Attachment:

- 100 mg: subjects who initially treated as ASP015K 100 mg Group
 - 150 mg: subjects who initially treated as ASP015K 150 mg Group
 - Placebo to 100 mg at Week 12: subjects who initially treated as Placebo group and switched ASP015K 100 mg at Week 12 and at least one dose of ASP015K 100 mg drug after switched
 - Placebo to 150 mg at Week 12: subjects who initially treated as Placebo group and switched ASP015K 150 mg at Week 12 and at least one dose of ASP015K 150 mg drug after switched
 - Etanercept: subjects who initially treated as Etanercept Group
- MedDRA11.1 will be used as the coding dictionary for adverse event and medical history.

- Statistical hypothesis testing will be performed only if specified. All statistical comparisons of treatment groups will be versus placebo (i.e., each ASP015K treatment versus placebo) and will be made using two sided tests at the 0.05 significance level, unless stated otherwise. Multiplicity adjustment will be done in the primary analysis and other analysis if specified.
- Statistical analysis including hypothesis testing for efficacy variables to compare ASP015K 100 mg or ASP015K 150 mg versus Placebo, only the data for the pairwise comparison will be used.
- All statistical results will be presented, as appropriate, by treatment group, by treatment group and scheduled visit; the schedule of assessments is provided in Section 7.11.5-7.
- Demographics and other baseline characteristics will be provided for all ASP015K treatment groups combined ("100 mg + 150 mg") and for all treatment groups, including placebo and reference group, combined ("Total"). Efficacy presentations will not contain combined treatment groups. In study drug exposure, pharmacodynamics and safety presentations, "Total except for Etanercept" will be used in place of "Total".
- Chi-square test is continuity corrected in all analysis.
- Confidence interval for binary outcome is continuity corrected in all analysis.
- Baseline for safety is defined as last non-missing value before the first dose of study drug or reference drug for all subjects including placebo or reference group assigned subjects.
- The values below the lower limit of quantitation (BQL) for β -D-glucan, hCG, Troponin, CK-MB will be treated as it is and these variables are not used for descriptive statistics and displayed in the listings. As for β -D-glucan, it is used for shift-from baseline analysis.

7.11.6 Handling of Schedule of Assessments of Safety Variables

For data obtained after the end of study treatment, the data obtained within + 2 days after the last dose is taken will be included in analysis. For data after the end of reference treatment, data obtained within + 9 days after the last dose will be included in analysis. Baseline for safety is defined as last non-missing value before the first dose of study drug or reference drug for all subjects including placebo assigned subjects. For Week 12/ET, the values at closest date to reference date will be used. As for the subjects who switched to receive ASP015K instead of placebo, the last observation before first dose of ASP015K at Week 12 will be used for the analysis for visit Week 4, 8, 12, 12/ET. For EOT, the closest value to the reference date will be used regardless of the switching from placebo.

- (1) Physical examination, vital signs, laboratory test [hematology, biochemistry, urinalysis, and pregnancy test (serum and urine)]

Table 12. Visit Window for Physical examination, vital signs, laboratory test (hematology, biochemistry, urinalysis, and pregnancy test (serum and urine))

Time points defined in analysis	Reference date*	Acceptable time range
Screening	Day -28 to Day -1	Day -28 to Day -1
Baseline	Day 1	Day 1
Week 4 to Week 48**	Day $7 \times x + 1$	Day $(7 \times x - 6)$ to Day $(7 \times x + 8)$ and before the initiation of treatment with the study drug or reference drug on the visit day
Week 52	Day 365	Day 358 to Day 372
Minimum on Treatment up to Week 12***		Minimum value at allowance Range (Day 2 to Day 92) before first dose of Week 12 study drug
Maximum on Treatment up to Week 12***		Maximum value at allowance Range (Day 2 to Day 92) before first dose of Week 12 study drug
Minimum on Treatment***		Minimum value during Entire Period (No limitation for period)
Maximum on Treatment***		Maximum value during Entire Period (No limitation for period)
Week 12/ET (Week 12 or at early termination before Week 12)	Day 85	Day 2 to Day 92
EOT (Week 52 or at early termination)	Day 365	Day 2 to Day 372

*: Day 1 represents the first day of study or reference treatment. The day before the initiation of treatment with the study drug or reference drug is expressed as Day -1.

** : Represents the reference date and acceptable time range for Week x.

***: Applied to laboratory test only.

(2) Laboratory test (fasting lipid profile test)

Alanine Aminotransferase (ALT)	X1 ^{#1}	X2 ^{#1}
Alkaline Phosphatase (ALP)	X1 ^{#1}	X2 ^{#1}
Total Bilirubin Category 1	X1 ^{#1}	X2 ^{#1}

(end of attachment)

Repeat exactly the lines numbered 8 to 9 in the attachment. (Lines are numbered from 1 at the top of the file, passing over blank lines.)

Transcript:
- Statistical analysis including hypothesis testing for efficacy variables to compare ASP015K 100 mg or ASP015K 150 mg versus Placebo, only the data for the pairwise comparison will be used.
- All statistical results will be presented, as appropriate, by treatment group, by treatment group and scheduled visit; the schedule of assessments is provided in Section 7.11.5-7.